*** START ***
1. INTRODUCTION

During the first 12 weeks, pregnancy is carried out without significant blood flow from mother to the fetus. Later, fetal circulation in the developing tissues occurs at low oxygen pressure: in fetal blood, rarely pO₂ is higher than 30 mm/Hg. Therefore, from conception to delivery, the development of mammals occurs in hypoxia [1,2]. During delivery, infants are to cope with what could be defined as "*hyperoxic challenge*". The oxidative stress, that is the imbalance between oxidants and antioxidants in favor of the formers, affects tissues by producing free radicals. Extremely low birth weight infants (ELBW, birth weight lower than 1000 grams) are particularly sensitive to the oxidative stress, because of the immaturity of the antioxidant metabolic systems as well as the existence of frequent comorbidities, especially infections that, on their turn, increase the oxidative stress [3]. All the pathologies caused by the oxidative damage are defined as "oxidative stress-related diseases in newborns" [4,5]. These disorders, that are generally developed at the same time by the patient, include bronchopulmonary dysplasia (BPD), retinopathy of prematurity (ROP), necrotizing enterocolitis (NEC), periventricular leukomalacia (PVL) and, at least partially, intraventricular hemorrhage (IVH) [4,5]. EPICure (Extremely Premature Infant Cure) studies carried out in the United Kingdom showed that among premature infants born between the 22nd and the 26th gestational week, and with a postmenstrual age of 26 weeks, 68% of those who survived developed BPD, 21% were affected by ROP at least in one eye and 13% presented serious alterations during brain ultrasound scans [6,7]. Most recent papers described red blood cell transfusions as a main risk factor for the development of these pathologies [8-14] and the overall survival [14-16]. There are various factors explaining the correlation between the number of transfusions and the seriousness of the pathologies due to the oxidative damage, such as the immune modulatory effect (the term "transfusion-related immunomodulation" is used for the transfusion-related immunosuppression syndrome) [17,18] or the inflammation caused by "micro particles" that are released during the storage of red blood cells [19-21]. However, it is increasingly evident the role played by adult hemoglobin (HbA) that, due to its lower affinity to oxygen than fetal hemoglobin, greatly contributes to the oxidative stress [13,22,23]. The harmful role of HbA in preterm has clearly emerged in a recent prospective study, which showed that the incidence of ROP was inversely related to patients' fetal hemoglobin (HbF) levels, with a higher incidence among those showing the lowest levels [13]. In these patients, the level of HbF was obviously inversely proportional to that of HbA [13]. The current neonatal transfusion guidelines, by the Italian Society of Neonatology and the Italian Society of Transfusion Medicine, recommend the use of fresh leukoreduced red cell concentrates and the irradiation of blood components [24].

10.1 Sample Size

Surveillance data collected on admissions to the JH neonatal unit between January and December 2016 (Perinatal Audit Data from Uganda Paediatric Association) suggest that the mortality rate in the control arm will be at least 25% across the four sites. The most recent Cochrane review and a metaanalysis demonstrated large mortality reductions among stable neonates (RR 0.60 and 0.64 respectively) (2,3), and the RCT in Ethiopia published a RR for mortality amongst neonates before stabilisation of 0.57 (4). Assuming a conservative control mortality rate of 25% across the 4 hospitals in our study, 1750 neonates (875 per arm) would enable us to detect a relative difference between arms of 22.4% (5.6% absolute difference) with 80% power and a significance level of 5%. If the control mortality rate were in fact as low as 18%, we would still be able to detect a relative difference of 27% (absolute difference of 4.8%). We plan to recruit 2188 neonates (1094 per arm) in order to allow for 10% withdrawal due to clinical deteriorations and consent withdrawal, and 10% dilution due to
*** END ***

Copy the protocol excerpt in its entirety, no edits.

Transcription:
1. INTRODUCTION

During the first 12 weeks, pregnancy is carried out without significant blood flow from mother to the fetus. Later, fetal circulation in the developing tissues occurs at low oxygen pressure: in fetal blood, rarely pO₂ is higher than 30 mm/Hg. Therefore, from conception to delivery, the development of mammals occurs in hypoxia [1,2]. During delivery, infants are to cope with what could be defined as "*hyperoxic challenge*". The oxidative stress, that is the imbalance between oxidants and antioxidants in favor of the formers, affects tissues by producing free radicals. Extremely low birth weight infants (ELBW, birth weight lower than 1000 grams) are particularly sensitive to the oxidative stress, because of the immaturity of the antioxidant metabolic systems as well as the existence of frequent comorbidities, especially infections that, on their turn, increase the oxidative stress [3]. All the pathologies caused by the oxidative damage are defined as "oxidative stress-related diseases in newborns" [4,5]. These disorders, that are generally developed at the same time by the patient, include bronchopulmonary dysplasia (BPD), retinopathy of prematurity (ROP), necrotizing enterocolitis (NEC), periventricular leukomalacia (PVL) and, at least partially, intraventricular hemorrhage (IVH) [4,5]. EPICure (Extremely Premature Infant Cure) studies carried out in the United Kingdom showed that among premature infants born between the 22nd and the 26th gestational week, and with a postmenstrual age of 26 weeks, 68% of those who survived developed BPD, 21% were affected by ROP at least in one eye and 13% presented serious alterations during brain ultrasound scans [6,7]. Most recent papers described red blood cell transfusions as a main risk factor for the development of these pathologies [8-14] and the overall survival [14-16]. There are various factors explaining the correlation between the number of transfusions and the seriousness of the pathologies due to the oxidative damage, such as the immune modulatory effect (the term "transfusion-related immunomodulation" is used for the transfusion-related immunosuppression syndrome) [17,18] or the inflammation caused by "micro particles" that are released during the storage of red blood cells [19-21]. However, it is increasingly evident the role played by adult hemoglobin (HbA) that, due to its lower affinity to oxygen than fetal hemoglobin, greatly contributes to the oxidative stress [13,22,23]. The harmful role of HbA in preterm has clearly emerged in a recent prospective study, which showed that the incidence of ROP was inversely related to patients' fetal hemoglobin (HbF) levels, with a higher incidence among those showing the lowest levels [13]. In these patients, the level of HbF was obviously inversely proportional to that of HbA [13]. The current neonatal transfusion guidelines, by the Italian Society of Neonatology and the Italian Society of Transfusion Medicine, recommend the use of fresh leukoreduced red cell concentrates and the irradiation of blood components [24].

10.1 Sample Size

Surveillance data collected on admissions to the JH neonatal unit between January and December 2016 (Perinatal Audit Data from Uganda Paediatric Association) suggest that the mortality rate in the control arm will be at least 25% across the four sites. The most recent Cochrane review and a metaanalysis demonstrated large mortality reductions among stable neonates (RR 0.60 and 0.64 respectively) (2,3), and the RCT in Ethiopia published a RR for mortality amongst neonates before stabilisation of 0.57 (4). Assuming a conservative control mortality rate of 25% across the 4 hospitals in our study, 1750 neonates (875 per arm) would enable us to detect a relative difference between arms of 22.4% (5.6% absolute difference) with 80% power and a significance level of 5%. If the control mortality rate were in fact as low as 18%, we would still be able to detect a relative difference of 27% (absolute difference of 4.8%). We plan to recruit 2188 neonates (1094 per arm) in order to allow for 10% withdrawal due to clinical deteriorations and consent withdrawal, and 10% dilution due to